College to launch expedited tech programs for vets
A $2.5 million grant will help Western Colorado Community College roll out six new fast-track programs aimed at veterans and people who have lost their jobs to outsourcing.
The condensed programs will offer students a certificate to become a basic welder, computer technician, certified network technician, control systems technician, electronics technician or CAD/CAM operator. Each program will last 16 weeks.
The programs are available to anyone, but the U.S. Department of Labor Employment and Training Administration grant used by the college and the Mesa County Workforce Center is awarded specifically to help guide veterans and people who have had their jobs shipped overseas in finding employment. Local veterans organizations, employers, and the workforce center worked with WCCC to determine which skills are needed to fill jobs in Mesa County and nearby areas.
The programs will remain even after the four-year grant ends in September 2016.
The first year of the grant has already helped the community college purchase equipment, hire a grant coordinator and recruiters, and will pay part-time faculty wages and fund training for faculty on how to use the new, high-tech equipment.
Brigitte Sundermann, head of Western Colorado Community College, said the grant was a perfect opportunity for the community college to gain new equipment while meeting demand from locals who want to know how they can expedite the time between enrollment and workforce readiness. Sundermann said the school already has some veterans and displaced workers in nine-month and two-year programs, but the 16-week option will help serve up to 40 more students this fall.
“It’s what the community has been asking for,” Sundermann said. “This just gives them another on-ramp into their education.”
Mesa County Workforce Center Business Services Manager Suzie Miller said the center provided employment projections and data about training opportunities on the Western Slope during the program planning process.
The community college decided on six manufacturing and technology fields, she said, because of local demand now and years down the road in those areas.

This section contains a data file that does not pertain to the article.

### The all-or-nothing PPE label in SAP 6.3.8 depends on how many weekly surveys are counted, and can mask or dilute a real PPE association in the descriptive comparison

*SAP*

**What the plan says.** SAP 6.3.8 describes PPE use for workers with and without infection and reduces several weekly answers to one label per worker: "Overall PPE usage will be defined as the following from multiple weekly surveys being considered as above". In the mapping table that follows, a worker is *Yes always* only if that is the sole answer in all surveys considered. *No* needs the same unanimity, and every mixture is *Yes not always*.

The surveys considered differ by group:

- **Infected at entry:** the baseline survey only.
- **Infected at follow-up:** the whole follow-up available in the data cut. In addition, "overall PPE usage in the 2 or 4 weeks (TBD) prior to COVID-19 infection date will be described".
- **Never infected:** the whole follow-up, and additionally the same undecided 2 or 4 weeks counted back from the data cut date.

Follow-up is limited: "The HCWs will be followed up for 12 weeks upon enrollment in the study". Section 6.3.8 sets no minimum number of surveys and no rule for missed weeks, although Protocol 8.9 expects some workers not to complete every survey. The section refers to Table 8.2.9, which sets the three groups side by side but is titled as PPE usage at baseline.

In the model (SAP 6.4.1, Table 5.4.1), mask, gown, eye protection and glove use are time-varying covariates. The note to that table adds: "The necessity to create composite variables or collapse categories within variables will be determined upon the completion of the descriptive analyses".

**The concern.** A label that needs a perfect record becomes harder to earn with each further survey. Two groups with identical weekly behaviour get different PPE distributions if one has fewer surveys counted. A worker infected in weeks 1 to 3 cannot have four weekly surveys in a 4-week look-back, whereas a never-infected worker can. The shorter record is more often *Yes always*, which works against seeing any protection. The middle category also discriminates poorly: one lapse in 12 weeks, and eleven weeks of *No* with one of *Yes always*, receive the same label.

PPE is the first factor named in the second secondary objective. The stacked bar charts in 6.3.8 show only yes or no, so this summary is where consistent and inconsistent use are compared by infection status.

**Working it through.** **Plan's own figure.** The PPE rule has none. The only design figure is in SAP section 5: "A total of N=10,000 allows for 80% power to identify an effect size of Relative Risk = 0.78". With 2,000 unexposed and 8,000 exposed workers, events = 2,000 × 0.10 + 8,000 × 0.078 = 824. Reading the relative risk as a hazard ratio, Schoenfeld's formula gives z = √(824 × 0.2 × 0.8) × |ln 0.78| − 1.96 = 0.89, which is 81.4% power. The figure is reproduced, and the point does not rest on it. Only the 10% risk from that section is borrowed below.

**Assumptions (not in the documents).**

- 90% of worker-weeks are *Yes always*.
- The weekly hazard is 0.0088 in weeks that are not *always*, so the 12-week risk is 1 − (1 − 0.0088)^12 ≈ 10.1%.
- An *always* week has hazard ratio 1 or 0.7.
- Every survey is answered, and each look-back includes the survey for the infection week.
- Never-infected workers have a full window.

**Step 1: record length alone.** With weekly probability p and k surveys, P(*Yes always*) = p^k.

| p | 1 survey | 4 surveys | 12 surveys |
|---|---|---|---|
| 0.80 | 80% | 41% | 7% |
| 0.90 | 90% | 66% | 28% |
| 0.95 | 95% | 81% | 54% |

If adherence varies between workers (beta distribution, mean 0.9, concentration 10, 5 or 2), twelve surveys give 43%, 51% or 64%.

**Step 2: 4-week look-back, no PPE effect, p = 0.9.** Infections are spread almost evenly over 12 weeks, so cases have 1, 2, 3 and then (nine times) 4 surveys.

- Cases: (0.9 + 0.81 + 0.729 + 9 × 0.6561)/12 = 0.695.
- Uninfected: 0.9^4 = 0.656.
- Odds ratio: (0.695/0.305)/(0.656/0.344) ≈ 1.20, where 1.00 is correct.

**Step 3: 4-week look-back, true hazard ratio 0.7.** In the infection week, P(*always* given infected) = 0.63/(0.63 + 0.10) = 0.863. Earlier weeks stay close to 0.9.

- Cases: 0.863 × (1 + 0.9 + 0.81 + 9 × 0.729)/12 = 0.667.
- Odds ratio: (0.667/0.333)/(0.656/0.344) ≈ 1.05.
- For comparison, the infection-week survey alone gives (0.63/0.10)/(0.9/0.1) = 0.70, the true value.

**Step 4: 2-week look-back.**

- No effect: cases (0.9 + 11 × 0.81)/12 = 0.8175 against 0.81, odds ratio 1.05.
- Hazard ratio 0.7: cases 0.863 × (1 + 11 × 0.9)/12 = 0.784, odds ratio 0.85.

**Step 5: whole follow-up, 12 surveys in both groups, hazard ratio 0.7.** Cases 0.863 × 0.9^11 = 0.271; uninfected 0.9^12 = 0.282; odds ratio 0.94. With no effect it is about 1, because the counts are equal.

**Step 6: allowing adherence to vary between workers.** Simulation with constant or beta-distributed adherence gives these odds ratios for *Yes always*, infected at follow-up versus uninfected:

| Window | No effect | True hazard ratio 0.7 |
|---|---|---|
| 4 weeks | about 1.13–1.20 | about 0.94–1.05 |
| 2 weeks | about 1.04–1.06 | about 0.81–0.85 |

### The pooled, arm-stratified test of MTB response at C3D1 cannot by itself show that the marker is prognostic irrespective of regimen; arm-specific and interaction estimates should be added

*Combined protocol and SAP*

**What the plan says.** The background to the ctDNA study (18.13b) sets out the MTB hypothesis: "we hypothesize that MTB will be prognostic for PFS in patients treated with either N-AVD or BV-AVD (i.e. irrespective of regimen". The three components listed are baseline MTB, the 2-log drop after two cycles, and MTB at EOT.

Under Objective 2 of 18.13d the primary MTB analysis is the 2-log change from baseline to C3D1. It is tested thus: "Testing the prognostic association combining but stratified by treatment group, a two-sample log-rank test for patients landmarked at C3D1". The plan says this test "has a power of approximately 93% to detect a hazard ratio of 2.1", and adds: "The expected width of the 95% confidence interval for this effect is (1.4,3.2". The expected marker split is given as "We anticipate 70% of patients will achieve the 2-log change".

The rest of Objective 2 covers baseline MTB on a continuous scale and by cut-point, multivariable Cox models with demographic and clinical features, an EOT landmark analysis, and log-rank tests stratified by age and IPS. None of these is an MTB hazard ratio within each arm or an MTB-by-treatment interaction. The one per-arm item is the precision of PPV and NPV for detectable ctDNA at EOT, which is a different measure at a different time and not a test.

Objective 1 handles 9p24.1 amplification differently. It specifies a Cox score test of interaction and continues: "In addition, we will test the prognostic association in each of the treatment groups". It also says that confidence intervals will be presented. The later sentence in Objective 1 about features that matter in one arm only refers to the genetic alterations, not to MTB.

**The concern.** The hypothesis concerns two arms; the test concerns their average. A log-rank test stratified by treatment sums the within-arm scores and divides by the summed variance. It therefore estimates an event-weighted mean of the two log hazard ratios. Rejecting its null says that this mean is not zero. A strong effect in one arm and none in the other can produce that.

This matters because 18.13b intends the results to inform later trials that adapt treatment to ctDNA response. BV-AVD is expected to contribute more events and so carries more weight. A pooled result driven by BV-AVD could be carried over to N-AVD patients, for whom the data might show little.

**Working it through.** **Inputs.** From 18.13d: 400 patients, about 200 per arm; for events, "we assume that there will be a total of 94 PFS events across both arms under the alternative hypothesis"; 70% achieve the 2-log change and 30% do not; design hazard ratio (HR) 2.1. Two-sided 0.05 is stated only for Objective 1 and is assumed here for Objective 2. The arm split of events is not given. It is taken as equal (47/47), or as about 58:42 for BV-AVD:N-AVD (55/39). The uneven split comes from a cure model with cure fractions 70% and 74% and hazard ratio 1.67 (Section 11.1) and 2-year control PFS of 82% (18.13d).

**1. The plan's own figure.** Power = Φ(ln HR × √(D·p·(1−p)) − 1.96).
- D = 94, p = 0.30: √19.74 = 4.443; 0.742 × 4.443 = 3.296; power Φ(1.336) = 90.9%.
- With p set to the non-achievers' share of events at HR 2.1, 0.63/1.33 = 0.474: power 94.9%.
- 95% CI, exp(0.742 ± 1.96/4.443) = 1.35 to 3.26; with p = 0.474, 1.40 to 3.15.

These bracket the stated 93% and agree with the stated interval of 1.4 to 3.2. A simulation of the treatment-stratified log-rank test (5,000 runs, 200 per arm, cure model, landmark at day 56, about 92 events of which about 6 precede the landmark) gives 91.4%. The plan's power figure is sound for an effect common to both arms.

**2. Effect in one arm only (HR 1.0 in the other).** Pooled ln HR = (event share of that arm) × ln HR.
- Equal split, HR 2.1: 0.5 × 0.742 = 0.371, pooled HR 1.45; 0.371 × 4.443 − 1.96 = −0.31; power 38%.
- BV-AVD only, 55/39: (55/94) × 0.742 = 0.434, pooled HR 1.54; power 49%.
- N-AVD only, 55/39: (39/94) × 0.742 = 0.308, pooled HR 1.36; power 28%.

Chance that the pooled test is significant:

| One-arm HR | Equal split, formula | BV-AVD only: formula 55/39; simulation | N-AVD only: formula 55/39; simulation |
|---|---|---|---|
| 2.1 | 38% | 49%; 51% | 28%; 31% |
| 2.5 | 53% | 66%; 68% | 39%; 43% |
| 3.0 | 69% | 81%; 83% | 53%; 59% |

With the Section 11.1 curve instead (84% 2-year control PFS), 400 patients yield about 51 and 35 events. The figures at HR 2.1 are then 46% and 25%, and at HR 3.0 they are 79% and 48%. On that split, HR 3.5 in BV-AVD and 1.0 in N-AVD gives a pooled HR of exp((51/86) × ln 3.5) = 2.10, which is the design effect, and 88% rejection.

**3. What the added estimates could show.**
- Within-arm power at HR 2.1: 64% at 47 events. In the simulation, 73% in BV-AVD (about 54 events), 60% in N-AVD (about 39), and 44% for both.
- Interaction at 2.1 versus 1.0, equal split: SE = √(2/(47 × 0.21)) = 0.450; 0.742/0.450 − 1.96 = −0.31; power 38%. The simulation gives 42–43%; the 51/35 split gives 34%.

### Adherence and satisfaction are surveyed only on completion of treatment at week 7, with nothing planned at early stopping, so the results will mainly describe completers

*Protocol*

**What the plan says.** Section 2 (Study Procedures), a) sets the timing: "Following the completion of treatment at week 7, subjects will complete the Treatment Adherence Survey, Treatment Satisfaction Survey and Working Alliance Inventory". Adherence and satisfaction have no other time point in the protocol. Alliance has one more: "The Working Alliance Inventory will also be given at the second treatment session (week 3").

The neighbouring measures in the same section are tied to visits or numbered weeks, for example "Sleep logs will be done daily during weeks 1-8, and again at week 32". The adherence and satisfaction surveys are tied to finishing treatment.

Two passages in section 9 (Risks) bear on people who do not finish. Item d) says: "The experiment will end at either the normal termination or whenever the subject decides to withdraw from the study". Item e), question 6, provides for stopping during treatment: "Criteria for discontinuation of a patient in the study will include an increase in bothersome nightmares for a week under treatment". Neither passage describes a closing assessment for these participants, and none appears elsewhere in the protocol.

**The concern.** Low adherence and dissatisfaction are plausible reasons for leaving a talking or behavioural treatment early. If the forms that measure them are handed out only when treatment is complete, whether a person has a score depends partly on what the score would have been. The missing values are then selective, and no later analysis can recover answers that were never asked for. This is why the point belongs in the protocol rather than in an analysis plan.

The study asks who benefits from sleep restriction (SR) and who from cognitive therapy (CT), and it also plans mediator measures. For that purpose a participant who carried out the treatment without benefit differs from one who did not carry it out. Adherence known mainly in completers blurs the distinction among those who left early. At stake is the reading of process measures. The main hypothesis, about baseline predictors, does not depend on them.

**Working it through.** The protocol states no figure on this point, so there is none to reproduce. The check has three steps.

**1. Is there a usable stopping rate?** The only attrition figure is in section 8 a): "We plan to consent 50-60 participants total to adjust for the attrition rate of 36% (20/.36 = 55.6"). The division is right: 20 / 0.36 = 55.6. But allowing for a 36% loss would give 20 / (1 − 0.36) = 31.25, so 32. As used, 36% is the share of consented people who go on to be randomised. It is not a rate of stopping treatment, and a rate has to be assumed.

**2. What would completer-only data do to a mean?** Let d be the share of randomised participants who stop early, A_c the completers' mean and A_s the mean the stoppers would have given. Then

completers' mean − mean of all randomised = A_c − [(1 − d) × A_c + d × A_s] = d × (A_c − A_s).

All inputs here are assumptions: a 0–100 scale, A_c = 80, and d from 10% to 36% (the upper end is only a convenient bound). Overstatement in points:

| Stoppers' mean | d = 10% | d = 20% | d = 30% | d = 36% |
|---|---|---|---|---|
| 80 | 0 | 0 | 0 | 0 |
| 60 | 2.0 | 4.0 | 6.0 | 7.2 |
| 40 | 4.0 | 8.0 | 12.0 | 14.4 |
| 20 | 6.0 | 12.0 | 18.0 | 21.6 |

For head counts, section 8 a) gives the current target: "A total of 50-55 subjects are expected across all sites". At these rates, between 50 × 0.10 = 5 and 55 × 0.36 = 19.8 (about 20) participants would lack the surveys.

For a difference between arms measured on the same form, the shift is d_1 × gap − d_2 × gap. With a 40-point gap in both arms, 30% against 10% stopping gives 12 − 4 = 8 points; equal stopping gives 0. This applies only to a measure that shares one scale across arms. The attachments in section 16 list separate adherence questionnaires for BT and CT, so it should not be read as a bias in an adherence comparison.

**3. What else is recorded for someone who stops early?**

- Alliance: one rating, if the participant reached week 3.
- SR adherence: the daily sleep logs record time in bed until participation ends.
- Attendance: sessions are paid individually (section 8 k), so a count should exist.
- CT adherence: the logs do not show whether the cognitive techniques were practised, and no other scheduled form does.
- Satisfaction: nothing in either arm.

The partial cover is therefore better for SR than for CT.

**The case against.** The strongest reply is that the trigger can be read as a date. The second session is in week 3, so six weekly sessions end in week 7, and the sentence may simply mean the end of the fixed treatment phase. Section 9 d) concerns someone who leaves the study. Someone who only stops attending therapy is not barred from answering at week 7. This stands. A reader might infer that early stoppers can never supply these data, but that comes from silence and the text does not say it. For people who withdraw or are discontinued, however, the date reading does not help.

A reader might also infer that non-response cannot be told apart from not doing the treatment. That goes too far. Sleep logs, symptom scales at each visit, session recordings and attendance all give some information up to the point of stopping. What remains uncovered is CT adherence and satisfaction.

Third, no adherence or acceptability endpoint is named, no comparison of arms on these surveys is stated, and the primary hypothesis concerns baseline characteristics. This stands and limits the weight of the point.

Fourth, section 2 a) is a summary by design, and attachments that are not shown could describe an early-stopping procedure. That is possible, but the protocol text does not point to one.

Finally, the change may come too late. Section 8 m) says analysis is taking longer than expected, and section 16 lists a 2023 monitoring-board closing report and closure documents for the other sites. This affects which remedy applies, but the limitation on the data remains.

While jobs are available, Miller said she often hears from companies seeking machinists, welders and information technology specialists that there are not enough skilled professionals in this area to meet demands.
Miller said the skills in the program are well-suited to many with a military background or job history in manufacturing, or information technology positions that are often subject to outsourcing.
“We looked at opportunities that have a wage that’s going to make sense and not just offer minimum wage,” Miller said.
The programs will begin Aug. 19. Tuition and fees range from $3,843 to $4,324 per program in addition to the cost of books and supplies. Tuition grants are available through the workforce center for some students, as well as federal need-based financial aid.
WCCC will host four open house sessions for interested students at Building B on the community college campus at 2508 Blichmann Ave. The sessions will take place from 5 p.m. to 7 p.m. Thursday, from 10 a.m. to noon July 27, from 10 a.m. to noon Aug. 7, and from 6 p.m. to 8 p.m. Aug. 14. Class sessions will be offered in fall, spring and summer sessions.
Jobs are not guaranteed for all graduates. But some employers who worked on the program-forming process are interested in hiring people at the end of the 16-week sessions. Lee Garza, territory manager for Cameron, said he has hired welders from WCCC in the past and hopes to hire more from the fast-track program.
“We were having a problem with retention and getting good, quality employees in the shop,” before seeking WCCC graduates, Garza said. “The reliability, the quality and the knowledge of students from that program has been spot-on. We’re looking at hiring four to eight people from the 16-week program.”
Call 255-2670 for more information about the new programs.